5) Diagrams are worth a thousand words. Here’s a typical, basic RV solenoid-battery-system. Please consult a schematic for your RV before you add a BIRD or auxiliary relay from Blue Sea if your coach design does not charge the house batteries while driving down the road.

6) AUX/BOOST switches also fail in the cockpit. So if you don’t get a “BOOST” when you need one, try operating the switch several times. This could save you when you most need saving! …And then replace the switch in time for your next RV trip or sooner.

7) Many times, if your house batteries are dead after storing them for just 3-4 weeks, your solenoids maybe the problem even if they function correctly and text “ok” by the tech.

It can also be said that your Inverter/Charger could be the culprit. So if you take the Inverter/Charger “out of the loop” and conduct an amp-meter test, you find there is indeed an internal short or leakage of current.

I suppose you could disconnect your positive battery terminal instead of going to the high cost and burden of repairing your Inverter/Charger that otherwise functions properly. Besides, it’s hard to find a repair person for these. And at over $2,000 to buy a new one… well you get the idea why this post is going to be very important to some more than others!

Thanks for reading. Over and out!
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Old 03-18-2017, 12:05 AM   #13
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Quote:
Originally Posted by imnprsd View Post
I called a Trombetta distributor and spoke to a technical advisor, and here’s what he said:
“Sooner or later everyone ends up replacing their solenoids. It’s just a matter of when and where.”

Think about that for a minute!

…He then went on to say, “We are selling a ton of these solenoids and for a few extra dollars it pays to buy the silver alloy type.”

===

I would like to thank everyone for their feedback. Clearly there are a lot of owners who have experienced failed solenoids “on the road” and then later learn why they should have taken precautionary steps before they head out for their once in a year vacation. MAKE NO MISTAKE: YOUR SOLENOIDS ARE A CRITICAL PART and from what I can tell no one pays much attention to their solenoids until they have a critical failure.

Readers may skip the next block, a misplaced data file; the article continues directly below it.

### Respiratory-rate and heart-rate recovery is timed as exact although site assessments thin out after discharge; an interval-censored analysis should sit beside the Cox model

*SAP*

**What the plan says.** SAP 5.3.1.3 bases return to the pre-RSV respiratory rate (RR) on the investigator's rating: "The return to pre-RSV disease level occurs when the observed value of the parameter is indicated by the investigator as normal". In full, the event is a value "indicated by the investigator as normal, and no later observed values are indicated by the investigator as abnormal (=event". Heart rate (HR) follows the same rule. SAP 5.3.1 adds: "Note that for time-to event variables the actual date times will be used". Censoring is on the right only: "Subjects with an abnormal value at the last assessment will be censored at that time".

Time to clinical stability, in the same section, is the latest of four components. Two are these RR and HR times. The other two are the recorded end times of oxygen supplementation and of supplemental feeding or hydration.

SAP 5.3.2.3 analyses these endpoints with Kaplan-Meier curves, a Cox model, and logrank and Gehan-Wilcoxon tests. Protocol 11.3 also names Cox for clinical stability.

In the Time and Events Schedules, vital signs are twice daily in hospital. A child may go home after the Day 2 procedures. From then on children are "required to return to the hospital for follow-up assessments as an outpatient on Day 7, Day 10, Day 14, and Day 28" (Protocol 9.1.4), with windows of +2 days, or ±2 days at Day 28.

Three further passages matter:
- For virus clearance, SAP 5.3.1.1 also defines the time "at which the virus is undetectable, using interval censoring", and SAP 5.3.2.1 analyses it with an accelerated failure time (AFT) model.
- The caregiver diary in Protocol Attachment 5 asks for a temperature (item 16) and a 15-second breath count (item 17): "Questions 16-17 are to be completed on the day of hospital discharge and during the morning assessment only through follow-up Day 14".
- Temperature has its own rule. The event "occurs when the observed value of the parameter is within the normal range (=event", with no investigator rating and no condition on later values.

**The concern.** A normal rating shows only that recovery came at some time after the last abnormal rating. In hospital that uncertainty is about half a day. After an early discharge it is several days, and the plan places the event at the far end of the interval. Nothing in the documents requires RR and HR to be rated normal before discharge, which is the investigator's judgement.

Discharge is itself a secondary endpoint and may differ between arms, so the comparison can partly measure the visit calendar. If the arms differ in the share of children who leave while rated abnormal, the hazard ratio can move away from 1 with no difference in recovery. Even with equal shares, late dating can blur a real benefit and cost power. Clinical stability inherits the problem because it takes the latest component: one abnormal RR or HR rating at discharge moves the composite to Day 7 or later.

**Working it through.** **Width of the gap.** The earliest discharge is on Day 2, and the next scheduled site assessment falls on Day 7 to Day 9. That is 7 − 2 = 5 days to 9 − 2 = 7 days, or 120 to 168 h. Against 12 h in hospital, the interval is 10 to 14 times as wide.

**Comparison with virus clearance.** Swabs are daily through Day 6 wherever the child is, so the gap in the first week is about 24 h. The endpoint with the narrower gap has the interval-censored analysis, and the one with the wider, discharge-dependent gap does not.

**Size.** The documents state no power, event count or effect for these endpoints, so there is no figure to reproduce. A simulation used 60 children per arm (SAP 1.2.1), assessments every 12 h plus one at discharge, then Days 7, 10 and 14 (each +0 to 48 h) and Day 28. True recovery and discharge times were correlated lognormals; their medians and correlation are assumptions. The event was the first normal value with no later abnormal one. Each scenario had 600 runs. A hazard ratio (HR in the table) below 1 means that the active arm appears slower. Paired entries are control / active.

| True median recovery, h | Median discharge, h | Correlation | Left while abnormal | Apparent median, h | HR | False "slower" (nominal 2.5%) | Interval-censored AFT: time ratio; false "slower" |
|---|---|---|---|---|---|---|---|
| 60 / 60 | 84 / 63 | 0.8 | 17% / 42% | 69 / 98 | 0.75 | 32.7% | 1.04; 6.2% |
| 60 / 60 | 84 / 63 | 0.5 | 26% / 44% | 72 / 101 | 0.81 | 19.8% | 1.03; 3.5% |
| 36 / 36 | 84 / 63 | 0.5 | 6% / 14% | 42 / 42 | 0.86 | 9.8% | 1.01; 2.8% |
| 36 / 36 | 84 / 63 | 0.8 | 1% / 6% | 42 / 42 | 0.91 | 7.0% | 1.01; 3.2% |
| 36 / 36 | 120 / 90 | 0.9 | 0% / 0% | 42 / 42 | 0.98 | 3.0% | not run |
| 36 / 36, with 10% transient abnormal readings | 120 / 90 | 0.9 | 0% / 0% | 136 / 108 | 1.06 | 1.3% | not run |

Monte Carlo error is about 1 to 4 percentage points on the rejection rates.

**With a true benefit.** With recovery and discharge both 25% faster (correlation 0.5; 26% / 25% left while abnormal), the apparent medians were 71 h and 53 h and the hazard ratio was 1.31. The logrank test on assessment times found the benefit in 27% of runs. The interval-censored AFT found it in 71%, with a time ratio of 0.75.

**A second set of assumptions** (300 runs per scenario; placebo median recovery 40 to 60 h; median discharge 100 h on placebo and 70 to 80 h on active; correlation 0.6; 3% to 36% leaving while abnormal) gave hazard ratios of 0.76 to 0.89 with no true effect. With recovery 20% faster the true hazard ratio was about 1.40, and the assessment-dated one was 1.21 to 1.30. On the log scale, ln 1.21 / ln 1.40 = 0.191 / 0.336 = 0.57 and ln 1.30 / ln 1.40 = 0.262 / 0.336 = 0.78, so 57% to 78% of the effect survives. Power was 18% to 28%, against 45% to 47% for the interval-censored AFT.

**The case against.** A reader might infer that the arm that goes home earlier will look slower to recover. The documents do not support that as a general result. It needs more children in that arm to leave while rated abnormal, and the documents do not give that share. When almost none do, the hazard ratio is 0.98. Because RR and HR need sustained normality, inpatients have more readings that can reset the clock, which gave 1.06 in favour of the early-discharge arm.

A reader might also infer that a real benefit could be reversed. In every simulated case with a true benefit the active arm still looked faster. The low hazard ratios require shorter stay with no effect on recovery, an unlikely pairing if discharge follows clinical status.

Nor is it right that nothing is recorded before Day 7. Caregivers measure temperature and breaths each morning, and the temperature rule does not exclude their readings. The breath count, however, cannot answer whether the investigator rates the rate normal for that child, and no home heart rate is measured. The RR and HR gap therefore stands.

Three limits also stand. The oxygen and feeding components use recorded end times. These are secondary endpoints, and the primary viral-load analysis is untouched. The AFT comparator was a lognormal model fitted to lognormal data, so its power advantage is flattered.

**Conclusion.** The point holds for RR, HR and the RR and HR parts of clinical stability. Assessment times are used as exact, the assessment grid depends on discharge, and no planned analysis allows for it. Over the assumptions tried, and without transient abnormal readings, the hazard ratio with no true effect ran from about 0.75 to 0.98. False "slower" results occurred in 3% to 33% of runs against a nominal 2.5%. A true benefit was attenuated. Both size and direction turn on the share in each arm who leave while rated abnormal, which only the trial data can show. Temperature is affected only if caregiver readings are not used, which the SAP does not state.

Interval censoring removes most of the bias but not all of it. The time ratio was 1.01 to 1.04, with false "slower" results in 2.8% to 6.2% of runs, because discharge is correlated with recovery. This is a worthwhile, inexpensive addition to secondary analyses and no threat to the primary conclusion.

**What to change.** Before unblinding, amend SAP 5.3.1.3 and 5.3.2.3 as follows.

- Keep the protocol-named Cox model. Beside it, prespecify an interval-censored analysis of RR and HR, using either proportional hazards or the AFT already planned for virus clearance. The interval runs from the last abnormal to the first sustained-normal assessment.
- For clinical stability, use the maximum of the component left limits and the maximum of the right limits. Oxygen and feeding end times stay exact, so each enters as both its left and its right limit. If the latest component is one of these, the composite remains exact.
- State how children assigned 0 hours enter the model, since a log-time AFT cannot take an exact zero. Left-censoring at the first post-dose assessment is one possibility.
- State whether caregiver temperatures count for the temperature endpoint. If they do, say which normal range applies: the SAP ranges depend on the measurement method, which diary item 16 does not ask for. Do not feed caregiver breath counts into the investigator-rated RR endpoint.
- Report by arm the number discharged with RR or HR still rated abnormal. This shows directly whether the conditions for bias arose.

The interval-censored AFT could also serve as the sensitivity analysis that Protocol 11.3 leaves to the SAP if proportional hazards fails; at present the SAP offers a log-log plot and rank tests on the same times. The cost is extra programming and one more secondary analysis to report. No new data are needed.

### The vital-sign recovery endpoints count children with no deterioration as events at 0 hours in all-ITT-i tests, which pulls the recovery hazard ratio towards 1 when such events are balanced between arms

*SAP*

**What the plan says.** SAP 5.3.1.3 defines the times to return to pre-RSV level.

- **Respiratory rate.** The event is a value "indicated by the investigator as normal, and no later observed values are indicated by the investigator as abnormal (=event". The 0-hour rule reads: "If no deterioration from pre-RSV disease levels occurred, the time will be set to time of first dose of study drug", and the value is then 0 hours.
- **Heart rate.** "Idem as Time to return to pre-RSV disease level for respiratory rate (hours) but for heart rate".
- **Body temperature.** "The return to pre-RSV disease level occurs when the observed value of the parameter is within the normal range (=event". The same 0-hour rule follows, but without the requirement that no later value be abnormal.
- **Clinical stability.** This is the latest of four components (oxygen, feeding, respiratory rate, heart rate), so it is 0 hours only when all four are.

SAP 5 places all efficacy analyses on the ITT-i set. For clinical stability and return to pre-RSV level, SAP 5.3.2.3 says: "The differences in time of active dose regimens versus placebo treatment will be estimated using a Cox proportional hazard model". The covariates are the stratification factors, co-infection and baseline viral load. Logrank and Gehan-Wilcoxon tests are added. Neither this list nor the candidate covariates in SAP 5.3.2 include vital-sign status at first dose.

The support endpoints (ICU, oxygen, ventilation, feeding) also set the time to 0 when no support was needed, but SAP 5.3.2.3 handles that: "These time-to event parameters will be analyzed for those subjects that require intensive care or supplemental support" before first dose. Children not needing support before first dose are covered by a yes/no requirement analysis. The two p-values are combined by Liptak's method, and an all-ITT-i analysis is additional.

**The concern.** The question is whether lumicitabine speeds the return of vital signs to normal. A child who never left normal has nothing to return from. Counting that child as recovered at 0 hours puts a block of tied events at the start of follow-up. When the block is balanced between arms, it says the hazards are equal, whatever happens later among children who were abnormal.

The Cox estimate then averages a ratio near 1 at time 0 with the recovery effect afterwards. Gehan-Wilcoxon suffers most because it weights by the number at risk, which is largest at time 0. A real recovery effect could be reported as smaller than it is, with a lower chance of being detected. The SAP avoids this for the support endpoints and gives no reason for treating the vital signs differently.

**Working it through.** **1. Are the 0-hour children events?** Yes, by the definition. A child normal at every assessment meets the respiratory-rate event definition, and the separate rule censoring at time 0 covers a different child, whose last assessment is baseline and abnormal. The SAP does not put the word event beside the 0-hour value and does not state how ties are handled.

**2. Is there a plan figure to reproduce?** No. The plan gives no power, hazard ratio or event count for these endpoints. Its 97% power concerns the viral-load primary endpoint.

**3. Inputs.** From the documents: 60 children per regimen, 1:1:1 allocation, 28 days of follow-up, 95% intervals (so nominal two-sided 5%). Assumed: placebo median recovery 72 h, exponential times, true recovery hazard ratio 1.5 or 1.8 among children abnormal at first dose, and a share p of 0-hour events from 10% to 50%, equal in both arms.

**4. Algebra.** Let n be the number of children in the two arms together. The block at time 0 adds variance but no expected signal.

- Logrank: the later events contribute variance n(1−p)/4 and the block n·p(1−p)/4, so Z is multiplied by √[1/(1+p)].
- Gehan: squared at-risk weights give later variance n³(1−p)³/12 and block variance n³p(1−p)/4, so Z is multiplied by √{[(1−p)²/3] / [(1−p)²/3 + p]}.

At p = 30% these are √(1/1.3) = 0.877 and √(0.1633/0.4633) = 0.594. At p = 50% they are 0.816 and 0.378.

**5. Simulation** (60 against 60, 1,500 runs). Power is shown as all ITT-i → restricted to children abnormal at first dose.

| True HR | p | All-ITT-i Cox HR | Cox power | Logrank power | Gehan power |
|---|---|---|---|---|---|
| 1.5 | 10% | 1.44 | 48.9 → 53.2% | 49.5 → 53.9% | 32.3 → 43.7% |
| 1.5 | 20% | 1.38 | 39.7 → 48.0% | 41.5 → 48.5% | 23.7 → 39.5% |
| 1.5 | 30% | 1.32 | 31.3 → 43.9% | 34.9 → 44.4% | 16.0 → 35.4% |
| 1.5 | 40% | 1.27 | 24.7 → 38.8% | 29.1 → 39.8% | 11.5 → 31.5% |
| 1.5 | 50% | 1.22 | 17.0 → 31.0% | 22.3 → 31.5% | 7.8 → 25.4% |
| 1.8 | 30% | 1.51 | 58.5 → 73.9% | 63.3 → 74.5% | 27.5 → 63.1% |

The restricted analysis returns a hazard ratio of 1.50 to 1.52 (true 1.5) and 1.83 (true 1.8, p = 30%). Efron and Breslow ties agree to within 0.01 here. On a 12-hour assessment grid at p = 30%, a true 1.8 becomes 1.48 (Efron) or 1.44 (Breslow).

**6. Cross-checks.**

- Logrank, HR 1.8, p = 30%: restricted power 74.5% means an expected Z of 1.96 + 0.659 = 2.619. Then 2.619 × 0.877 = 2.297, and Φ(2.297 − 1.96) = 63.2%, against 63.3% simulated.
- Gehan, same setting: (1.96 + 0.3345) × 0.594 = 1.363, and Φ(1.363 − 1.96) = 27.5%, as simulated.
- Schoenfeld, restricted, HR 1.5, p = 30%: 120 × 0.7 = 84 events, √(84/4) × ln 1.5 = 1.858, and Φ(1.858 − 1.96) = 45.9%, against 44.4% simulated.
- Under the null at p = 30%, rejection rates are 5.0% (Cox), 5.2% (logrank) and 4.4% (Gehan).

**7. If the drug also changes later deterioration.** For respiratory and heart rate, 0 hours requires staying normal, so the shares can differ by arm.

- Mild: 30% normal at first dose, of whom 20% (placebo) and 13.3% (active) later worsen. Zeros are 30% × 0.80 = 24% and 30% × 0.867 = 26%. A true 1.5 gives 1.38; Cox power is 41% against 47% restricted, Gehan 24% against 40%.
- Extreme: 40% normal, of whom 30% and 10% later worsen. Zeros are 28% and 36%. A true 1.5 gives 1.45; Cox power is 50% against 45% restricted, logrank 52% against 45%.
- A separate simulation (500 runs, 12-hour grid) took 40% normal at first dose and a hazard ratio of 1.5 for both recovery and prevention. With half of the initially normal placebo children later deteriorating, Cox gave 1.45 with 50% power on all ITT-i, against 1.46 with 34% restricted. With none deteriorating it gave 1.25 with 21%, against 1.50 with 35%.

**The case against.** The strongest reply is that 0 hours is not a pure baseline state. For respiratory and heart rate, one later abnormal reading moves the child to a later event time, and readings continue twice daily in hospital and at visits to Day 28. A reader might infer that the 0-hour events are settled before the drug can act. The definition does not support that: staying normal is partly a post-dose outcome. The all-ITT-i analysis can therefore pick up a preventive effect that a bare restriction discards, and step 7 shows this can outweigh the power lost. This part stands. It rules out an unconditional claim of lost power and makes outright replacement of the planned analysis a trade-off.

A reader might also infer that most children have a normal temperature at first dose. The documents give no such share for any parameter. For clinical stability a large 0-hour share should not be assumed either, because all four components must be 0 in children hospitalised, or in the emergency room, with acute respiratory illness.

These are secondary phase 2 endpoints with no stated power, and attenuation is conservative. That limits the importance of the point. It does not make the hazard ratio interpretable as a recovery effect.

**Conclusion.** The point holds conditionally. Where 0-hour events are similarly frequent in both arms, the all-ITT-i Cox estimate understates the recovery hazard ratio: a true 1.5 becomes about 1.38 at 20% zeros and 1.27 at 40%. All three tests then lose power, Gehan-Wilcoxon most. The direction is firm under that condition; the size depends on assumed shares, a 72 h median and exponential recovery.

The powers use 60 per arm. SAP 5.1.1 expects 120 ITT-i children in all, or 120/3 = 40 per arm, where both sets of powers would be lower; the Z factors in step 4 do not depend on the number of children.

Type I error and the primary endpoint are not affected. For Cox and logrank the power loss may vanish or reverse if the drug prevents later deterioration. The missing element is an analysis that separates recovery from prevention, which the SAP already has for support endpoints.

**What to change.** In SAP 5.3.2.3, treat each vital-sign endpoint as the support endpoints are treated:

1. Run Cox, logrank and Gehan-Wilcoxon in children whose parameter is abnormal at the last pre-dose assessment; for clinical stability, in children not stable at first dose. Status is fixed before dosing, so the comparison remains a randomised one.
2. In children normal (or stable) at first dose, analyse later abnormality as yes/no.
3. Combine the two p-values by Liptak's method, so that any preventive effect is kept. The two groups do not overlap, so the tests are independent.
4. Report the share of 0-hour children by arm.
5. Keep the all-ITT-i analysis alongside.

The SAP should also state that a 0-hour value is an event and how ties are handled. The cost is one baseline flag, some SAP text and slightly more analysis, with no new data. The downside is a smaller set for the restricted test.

So for these people and for everyone driving older RVs who want to do what they can for themselves and to ensure they have an uninterrupted family vacation, I will further summarize what I believe when it comes to RV solenoid replacement BEFORE THEY FAIL ON THE ROAD and at the worst possible time:

1) Your Aux/Boost solenoid is more prone to failure vs. your battery Disconnect Solenoid, but you might as well replace both at the same time and use a high quality type.

2) Don’t be fooled by the term “heavy duty”. Do your homework and don’t buy the brand; i.e., every brand makes lower and higher quality solenoids; and you just don’t know if your RV manufacture ordered the best OEM part or not until it fails and then they are all Sh*t!

4) Part numbers are important! And do NOT just ask for someone’s opinion at the parts counter. Ask for the best quality part and ask for the price difference for the other part-option (if you have a choice). This forces the mechanic or the parts supplier to give you options, and it gives you an opportunity to see if they technically know more than just to R&R a part, which helps build my confidence and makes me feel good about the cost of repair. That being said, don’t be afraid to go somewhere else if you need to; and I would even begin to go into everyone out there paying top-dollar for average quality parts!